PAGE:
Not Your Normal PE Deal: Dell
It turns out that Silver Lake, the private equity firm, isn’t offering $13.85 per share to take Dell Computer private. Silver Lake will be part of the deal, but Michael Dell, the founder, will be the controlling investor. Of course, Mr. Dell isn’t just the founder of the company; he’s the chairman and CEO. If you’re an investor in Dell, you’re left to ponder a few possibilities. Perhaps, Mr. Dell and Silver Lake will talk exhaustively about operational change, but spend most of their time engaging Wall Street to rejigger the balance sheet. Without reading further, you probably know where I’m placing my bet.
The PC business never fully recovered after the dot.com bubble burst in 2001-2002. By the time economic conditions improved, the PC business was under assault from a wide variety of new devices, and a wide variety of companies fell by the wayside. Microsoft, Intel, Dell, Hewlett Packard, which acquired Compaq, and Cisco Systems form the core of the industry for software, CPUs, computers, printers and networking. The stock price of the best of these companies, Microsoft, is still over 50% below its all-time high set in 2001. The industry is, quite simply, in a long-term decline.
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The computer industry is littered with failed turn-arounds. In fact, IBM and Apple are the only two technology companies that I can think of that reinvented themselves. Among IBM’s original mainframe competitors, the BUNCH group, only Unisys (Burroughs and Univac) still exists at a fraction of its original size. Mid-range computers suffered a similar fate. In fact, Hewlett Packard has been the graveyard for numerous floundering mid-range computer manufacturers: DEC, Tandem, and Apollo. In other words, Mr. Dell’s turn-around mission, which he began several years ago, is a long shot.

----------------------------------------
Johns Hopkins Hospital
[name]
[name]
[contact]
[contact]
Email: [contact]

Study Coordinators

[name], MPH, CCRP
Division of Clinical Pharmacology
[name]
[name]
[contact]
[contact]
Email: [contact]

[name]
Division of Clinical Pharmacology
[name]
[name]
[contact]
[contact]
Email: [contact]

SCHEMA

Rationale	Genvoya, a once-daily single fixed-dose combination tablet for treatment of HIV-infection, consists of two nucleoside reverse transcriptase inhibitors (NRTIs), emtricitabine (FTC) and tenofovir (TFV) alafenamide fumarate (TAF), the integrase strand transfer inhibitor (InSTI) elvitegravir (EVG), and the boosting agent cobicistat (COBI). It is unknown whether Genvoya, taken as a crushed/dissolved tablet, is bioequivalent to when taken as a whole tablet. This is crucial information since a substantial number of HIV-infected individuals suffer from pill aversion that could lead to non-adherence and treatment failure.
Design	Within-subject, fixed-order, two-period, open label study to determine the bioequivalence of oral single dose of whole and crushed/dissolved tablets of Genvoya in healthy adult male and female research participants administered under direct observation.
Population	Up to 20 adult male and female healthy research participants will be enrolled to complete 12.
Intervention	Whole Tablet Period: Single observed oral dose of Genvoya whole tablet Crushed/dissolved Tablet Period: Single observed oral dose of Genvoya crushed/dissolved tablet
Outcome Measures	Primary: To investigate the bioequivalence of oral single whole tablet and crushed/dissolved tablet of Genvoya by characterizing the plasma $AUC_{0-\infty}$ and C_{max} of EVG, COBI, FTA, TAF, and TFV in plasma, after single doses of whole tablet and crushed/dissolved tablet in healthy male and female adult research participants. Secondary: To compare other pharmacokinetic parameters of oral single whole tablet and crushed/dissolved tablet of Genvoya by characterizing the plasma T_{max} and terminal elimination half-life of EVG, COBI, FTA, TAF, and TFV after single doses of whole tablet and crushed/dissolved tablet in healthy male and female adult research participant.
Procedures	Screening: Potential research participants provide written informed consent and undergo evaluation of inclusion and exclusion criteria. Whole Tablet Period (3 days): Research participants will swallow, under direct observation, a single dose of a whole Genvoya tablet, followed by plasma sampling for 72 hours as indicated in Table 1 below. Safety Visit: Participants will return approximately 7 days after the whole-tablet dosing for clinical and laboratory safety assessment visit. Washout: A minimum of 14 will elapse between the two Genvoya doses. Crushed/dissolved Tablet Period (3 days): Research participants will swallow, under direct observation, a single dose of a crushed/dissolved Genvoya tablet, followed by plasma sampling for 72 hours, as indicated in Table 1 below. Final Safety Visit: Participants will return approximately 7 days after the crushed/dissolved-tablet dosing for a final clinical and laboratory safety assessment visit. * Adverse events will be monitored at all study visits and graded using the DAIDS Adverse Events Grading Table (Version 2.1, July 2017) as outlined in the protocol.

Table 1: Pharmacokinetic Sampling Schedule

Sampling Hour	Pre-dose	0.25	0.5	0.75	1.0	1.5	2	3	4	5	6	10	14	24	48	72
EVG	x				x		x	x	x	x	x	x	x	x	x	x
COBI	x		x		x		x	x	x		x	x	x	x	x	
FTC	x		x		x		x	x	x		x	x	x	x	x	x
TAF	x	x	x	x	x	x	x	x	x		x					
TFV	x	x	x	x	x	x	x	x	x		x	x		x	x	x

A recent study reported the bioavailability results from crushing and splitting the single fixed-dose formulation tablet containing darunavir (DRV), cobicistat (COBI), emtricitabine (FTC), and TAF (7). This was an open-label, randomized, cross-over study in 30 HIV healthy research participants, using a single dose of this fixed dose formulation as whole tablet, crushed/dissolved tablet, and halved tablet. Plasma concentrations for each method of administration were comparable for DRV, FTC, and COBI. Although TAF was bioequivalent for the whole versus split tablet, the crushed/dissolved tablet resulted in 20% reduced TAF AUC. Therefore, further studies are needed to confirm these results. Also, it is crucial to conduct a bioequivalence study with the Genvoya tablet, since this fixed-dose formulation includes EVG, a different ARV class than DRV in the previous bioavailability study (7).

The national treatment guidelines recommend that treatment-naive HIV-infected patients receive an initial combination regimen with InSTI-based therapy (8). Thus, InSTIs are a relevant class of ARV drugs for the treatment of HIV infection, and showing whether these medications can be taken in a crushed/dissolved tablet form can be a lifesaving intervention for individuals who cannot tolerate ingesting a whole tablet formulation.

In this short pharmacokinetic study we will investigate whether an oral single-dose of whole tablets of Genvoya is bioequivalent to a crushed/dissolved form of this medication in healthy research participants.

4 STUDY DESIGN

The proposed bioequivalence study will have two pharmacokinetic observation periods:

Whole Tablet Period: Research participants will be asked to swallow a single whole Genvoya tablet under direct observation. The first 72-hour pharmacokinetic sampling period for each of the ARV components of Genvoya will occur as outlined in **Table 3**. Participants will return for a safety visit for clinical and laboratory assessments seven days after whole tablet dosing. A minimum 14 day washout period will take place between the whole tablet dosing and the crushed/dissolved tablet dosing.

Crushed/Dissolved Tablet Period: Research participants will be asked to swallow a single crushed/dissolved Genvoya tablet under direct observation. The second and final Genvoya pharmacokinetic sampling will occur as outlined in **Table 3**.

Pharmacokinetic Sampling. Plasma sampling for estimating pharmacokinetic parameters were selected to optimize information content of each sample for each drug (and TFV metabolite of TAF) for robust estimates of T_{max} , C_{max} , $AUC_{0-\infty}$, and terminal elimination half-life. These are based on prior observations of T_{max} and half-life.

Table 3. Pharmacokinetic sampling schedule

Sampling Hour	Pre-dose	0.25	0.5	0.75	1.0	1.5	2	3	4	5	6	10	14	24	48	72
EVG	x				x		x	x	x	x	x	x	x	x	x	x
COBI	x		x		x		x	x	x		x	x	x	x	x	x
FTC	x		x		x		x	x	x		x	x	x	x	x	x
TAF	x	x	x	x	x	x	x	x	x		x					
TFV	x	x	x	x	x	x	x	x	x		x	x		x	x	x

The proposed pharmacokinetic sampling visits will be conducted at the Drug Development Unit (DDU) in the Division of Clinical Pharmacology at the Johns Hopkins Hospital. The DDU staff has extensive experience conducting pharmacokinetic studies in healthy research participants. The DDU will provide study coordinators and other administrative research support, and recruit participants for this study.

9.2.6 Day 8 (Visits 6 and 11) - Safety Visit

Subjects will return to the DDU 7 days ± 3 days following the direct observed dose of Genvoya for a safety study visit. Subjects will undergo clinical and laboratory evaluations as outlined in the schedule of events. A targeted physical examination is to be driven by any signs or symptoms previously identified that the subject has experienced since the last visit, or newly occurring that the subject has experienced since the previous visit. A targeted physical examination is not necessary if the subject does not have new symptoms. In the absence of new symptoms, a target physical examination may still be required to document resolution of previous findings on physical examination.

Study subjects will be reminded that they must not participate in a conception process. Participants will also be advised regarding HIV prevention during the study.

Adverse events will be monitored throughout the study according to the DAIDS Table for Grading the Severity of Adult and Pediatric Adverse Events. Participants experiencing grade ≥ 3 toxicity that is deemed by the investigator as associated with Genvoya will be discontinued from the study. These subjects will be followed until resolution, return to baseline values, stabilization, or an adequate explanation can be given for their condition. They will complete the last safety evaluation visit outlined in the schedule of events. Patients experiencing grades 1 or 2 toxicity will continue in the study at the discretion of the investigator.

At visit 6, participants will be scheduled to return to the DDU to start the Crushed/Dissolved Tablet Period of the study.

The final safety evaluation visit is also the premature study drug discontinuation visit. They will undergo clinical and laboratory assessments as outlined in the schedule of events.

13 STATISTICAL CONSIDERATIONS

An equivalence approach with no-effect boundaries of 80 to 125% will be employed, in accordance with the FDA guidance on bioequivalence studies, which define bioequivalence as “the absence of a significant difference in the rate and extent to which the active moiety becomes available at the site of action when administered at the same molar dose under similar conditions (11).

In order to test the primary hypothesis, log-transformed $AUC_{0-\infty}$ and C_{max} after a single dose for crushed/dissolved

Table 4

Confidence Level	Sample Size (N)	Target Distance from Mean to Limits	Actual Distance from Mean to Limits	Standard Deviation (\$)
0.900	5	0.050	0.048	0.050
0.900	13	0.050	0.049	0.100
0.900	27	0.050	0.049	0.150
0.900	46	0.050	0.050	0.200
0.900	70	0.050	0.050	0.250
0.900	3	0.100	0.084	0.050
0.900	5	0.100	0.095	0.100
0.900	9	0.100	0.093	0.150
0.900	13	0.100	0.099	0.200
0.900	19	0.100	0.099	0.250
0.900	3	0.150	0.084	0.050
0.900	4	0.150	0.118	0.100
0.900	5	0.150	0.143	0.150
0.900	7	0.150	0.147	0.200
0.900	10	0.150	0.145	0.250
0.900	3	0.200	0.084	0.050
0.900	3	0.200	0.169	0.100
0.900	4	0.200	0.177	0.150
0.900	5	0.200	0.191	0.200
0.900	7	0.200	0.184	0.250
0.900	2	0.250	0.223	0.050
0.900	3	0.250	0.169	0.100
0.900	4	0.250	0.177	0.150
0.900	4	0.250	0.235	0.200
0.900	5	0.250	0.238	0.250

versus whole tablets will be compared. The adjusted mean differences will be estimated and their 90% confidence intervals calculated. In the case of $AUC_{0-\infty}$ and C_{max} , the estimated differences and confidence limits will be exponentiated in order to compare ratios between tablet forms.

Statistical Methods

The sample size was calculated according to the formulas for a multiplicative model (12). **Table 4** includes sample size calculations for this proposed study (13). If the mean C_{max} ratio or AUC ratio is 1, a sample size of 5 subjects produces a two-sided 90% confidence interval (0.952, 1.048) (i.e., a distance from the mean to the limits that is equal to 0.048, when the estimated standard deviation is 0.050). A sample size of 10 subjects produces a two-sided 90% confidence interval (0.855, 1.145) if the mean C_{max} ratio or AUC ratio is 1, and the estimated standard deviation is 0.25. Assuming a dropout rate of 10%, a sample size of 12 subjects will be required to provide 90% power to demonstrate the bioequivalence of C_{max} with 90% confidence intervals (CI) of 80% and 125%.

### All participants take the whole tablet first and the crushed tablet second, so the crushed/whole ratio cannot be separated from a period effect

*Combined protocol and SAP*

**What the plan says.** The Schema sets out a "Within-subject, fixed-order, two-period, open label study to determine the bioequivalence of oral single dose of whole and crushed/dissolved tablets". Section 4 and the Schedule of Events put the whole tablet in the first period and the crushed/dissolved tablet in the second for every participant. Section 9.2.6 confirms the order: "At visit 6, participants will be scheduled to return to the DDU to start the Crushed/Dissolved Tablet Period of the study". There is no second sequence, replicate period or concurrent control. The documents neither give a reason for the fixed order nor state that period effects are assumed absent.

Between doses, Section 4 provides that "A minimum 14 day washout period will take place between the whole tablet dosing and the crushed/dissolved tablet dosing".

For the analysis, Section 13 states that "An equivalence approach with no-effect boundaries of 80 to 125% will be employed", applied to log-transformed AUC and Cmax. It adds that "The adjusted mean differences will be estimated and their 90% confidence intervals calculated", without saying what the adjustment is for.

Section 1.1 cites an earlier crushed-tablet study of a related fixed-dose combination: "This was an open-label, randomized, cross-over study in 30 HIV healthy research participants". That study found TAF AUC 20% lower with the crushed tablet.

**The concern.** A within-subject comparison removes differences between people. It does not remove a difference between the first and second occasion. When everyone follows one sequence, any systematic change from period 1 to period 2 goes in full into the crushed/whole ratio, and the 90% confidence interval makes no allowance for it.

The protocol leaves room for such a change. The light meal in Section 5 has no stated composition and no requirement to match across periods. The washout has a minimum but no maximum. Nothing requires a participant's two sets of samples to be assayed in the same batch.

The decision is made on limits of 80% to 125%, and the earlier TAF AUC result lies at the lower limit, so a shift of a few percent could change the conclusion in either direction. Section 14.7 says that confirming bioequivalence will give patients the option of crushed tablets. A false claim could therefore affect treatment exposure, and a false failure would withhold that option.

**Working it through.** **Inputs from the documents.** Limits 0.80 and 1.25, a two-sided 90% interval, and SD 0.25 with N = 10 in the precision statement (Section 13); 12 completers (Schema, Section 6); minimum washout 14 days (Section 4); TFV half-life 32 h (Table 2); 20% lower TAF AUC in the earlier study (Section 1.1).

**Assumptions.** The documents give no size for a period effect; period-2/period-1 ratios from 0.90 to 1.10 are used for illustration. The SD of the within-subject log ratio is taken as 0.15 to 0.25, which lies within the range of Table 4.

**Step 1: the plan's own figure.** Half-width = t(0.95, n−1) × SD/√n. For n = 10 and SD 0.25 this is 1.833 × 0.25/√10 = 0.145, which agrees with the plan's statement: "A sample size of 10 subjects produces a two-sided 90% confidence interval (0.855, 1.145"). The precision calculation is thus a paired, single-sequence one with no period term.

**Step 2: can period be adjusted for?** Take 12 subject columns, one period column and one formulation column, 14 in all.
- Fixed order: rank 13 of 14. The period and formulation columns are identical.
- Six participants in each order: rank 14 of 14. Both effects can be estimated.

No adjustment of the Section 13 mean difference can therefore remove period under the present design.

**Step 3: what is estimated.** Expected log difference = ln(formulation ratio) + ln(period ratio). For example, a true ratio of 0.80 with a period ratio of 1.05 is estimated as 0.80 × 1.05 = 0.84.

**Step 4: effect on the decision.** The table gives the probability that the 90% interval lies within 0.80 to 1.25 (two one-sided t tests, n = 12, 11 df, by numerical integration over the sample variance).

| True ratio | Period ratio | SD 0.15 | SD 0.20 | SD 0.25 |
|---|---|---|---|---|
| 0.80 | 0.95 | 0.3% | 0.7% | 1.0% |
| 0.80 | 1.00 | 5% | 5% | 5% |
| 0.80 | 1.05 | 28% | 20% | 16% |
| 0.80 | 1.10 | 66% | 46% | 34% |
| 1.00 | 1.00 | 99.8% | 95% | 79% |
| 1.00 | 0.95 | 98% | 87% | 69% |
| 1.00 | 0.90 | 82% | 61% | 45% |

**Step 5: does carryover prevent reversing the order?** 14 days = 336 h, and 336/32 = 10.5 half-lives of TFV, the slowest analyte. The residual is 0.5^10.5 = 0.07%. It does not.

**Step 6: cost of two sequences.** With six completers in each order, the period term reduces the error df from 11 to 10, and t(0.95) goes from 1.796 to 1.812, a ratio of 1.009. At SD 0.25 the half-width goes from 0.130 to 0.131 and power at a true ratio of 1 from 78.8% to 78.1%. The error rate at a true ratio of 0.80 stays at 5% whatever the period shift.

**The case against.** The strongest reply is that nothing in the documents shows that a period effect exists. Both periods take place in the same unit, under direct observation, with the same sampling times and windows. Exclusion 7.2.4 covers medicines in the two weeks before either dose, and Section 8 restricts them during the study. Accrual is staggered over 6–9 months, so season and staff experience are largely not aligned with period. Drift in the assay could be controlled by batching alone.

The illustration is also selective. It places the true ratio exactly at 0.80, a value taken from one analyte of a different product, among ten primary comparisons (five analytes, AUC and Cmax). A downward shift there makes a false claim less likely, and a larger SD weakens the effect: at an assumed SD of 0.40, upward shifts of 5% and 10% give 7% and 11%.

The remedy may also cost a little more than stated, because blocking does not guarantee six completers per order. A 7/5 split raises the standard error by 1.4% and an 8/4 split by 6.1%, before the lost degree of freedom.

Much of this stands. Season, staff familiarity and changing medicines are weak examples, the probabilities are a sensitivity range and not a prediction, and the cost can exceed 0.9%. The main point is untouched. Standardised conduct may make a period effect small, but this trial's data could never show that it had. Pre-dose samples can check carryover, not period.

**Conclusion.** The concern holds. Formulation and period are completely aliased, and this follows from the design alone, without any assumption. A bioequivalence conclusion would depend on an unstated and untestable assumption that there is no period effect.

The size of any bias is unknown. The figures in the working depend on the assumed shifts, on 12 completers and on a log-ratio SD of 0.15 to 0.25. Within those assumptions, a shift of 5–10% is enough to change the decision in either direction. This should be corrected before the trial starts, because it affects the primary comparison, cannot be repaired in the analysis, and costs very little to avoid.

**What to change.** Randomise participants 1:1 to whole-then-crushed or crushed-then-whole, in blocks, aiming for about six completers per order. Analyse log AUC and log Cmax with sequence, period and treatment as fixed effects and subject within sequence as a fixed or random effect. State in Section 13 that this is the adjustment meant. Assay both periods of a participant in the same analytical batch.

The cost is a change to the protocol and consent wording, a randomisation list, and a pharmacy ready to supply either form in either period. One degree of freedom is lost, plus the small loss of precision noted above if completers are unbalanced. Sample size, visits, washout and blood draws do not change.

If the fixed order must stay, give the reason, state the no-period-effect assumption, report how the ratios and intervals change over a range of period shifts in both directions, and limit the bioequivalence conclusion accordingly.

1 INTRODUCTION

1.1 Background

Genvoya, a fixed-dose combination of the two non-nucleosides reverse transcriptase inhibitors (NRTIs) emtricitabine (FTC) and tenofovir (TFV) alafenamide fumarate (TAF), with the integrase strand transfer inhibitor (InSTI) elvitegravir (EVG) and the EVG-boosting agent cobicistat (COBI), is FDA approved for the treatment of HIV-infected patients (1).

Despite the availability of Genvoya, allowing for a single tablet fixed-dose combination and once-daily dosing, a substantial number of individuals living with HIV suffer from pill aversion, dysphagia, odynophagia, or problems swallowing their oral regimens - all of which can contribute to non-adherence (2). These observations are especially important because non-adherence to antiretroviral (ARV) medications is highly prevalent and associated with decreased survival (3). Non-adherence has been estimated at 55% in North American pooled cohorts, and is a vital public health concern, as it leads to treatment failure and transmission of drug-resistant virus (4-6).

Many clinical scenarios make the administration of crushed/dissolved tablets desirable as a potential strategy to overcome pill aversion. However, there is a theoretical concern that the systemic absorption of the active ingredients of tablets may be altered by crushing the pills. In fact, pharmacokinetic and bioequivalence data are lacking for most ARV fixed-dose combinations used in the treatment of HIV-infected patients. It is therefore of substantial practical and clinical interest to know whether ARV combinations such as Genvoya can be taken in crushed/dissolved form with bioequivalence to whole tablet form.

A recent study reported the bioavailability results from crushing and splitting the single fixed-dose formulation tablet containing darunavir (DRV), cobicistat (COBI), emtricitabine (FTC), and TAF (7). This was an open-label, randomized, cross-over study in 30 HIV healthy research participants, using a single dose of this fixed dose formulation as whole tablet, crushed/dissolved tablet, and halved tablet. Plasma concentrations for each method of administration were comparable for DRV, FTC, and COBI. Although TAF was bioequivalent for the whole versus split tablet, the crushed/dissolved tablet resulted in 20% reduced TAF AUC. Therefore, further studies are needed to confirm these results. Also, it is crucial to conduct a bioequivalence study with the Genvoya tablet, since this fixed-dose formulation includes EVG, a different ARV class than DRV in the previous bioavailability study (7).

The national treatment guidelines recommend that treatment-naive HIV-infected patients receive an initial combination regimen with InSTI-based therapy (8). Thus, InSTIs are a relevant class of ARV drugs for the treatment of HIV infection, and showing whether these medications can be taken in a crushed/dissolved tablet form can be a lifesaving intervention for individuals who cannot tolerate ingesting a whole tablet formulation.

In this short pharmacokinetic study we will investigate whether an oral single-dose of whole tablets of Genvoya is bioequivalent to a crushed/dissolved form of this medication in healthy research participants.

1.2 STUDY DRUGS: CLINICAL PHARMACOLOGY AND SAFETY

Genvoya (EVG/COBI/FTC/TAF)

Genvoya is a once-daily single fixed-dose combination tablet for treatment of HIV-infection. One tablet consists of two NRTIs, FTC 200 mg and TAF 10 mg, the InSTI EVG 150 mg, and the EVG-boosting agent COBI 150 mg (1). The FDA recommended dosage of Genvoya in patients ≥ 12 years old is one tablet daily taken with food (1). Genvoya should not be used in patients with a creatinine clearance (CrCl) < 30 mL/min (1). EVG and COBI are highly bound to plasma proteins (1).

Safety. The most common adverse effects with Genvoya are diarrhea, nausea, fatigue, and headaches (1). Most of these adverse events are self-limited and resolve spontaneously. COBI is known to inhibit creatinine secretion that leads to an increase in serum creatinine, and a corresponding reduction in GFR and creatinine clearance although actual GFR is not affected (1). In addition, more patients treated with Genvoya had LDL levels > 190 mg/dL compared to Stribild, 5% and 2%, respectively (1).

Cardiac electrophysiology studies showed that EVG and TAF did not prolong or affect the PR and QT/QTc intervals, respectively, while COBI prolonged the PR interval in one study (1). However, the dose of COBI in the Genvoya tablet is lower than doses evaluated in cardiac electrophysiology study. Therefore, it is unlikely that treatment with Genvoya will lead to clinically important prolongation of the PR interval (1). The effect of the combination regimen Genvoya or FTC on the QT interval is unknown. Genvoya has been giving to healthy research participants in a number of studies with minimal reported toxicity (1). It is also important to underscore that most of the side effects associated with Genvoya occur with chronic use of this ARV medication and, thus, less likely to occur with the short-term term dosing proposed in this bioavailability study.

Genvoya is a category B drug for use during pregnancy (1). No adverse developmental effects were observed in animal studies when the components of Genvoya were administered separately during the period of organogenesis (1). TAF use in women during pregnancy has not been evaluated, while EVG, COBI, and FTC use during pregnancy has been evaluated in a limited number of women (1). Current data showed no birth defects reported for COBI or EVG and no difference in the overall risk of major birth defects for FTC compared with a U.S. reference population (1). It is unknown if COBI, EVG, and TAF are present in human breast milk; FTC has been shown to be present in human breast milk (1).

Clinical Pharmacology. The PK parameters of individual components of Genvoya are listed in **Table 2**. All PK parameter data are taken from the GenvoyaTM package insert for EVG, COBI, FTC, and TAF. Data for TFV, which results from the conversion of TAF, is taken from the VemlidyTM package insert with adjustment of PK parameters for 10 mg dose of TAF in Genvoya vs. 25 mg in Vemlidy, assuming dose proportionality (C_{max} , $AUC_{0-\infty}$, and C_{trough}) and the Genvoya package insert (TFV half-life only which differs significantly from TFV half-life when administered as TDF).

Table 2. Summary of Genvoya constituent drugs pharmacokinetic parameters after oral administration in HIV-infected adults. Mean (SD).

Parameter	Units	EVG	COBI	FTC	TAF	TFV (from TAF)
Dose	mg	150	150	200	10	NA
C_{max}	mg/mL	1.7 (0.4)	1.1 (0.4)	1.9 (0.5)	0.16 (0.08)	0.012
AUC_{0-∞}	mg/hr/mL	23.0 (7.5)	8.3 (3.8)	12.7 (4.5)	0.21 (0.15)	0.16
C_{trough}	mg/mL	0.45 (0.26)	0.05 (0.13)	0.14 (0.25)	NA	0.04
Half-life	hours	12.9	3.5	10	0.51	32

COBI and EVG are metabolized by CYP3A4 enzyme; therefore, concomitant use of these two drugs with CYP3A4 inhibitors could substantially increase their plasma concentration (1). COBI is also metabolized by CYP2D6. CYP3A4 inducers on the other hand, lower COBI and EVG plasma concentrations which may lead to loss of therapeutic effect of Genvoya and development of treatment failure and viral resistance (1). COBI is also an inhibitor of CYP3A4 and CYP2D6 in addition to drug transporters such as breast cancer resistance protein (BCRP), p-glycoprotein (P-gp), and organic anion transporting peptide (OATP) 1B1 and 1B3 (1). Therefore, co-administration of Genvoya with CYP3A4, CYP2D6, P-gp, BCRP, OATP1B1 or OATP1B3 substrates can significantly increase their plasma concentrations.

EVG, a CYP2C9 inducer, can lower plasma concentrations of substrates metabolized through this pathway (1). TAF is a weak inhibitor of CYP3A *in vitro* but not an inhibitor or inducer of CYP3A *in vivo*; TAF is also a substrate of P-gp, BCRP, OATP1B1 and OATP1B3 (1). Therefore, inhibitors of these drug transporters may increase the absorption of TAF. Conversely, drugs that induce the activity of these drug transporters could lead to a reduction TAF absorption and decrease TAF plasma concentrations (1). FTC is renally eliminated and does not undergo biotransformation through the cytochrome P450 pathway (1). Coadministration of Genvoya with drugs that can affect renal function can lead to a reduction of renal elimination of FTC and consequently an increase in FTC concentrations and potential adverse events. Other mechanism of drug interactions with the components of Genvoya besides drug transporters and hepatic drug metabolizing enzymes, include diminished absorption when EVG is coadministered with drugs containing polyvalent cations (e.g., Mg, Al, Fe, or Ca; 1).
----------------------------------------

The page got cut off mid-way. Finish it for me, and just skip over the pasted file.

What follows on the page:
So is this a simple case of hubris? No, Mr. Dell, Silver Lake, and Microsoft, which is investing in preferred stock, have decent prospects of making money on this transaction. It’s not because they’re going to reverse Dell’s long-term fortunes. I’m sure they’ll make some modest improvements in the company’s financial performance. Those improvements, together with a healthy dose of financial engineering, will probably produce a tidy profit for the new investors. Unfortunately for the public investors, Wall Street much prefers to provide leverage to companies going private, because there are so many fees to be earned in the process.
I’m looking forward to reading the proxy statement because it will make it appear that going private is Dell’s only option for resurrecting the company. It will also spend dozen of pages describing the work of a special committee of the board of directors that will give the deal an aura of respectability. If the public investors complain, they may be able to get a bit more for their shares. In the end, Mr. Dell will take his company private, the balance sheet will be shuffled, and Dell will go public again in a few years. Mr. Dell and his investors will book a profit and the banks will generate a pile of fees. Meanwhile, computing technology will move faster than Michael Dell can possibly change the company.